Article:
Saga by Brian K. Vaughn & Fiona Staples

Saga.StapletonI had no idea what I was going to read for our graphic novel category, but before I even had time to fret about it, the lovely Rosie came to my rescue—she sent me the first volume of Saga through the mail. Snail mail no less!

And I’m going to tell you right now, I’m glad she did.

It’s a strange story about love and family in a universe that’s totally bonkers, but from the first frame it effortlessly transports you to a world that you’re inexplicably fascinated by. Cyborgs with human bodies and computer screens for heads are royalty, alligators are butlers, horns and wings are typical human appendages, bounty hunters have eight legs and no arms or a lie-detecting cat, and ghosts are a secret weapon in an age-old war (and great babysitters). Its universe-so-crazy-you-can’t-help-but-accept-whatever-comes-next aesthetic has garnered more than a few comparisons to Star Wars, and I totally see where they’re coming from.

It’s creative and crazy and violent and sentimental. It’s jam packed with fully realized characters that are neither good nor bad, but who are fighting in accordance to their orders, their moral code, or their desire to be free of a senseless war. Oh, and it’s absolutely beautiful and unexpectedly funny. I can’t wait to get into Volume Two and beyond.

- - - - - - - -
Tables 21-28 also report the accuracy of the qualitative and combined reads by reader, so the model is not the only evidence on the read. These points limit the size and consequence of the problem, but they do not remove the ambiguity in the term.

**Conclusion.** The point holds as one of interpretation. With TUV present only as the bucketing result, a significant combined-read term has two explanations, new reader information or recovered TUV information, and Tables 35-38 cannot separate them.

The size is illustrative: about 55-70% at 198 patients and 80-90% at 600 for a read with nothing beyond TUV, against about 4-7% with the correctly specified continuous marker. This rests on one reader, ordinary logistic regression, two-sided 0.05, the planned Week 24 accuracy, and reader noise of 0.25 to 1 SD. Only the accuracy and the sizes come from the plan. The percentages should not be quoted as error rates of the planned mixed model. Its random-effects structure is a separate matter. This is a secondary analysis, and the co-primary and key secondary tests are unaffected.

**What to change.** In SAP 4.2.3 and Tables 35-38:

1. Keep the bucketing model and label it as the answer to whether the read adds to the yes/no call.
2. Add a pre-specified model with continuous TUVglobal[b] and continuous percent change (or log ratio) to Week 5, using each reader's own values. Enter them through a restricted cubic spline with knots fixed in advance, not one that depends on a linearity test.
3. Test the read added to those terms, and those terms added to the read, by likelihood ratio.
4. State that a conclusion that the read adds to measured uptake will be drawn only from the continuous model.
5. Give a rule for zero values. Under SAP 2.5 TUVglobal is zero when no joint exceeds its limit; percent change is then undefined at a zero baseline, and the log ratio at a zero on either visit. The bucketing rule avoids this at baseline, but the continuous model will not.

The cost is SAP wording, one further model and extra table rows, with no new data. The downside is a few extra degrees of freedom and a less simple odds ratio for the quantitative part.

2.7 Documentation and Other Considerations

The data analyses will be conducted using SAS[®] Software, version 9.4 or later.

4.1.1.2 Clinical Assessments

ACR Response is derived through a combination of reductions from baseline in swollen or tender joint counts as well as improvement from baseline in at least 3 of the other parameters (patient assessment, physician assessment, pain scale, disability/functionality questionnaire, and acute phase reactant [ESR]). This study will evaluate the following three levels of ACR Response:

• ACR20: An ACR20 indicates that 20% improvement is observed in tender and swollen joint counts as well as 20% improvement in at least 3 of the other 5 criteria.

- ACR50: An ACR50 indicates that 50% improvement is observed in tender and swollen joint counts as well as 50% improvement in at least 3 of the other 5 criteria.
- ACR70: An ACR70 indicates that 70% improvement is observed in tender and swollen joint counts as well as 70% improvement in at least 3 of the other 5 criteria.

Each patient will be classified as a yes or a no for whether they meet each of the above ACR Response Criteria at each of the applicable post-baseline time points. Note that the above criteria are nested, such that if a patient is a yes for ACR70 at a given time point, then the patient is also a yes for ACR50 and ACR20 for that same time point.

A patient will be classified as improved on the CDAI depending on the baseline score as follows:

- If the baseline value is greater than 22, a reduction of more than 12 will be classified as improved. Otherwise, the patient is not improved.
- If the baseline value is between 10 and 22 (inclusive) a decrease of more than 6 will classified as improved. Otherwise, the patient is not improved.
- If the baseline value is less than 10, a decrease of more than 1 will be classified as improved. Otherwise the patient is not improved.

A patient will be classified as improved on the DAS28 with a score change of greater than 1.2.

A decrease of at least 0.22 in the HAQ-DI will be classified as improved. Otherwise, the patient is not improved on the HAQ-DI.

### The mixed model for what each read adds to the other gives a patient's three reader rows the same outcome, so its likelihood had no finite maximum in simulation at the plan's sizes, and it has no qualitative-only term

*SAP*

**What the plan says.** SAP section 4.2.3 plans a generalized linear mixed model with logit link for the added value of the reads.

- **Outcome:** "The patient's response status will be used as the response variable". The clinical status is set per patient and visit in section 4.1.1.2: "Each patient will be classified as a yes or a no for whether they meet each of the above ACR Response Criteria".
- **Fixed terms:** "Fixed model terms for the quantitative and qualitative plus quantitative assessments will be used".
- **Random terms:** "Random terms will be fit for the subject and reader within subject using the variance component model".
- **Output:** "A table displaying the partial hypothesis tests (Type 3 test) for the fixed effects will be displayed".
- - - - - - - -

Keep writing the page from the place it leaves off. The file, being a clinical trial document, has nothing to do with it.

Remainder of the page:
No. 25 on my challenge. Thank you, Rosie!


13 Hours: The Secret Soldiers of Benghazi


This was nothing if not a Michael Bay film, and I unabashedly love Michael Bay films. I also love movies based on true stories, films about heroism, brotherhood, and war, and a lot of action, so this movie got two thumbs way way up from me. Not to mention John Krasinski’s talent and general appearance.

Jason P. Howe

I’m currently reading A House in the Sky, Amanda Lindhout’s memoir of the 460 days she spent as a hostage of Islamist insurgents in war-torn Somalia. So far it’s been utterly captivating, but I’ll save that for my review. Before she was kidnapped, Amanda went on assignment in Kandahar as a freelance photographer and war correspondent. There, she met Jason P. Howe, who, she explains, “went on to hit the big time, selling photos to all the major newspapers—Le Figaro, the Times of London, the New York Times.”

Curious if I’d perhaps seen his work, I looked him up and found his incredible photography. His images are powerful, intriguing, and poignant. Here are a few, but I urge you to explore his work for yourself.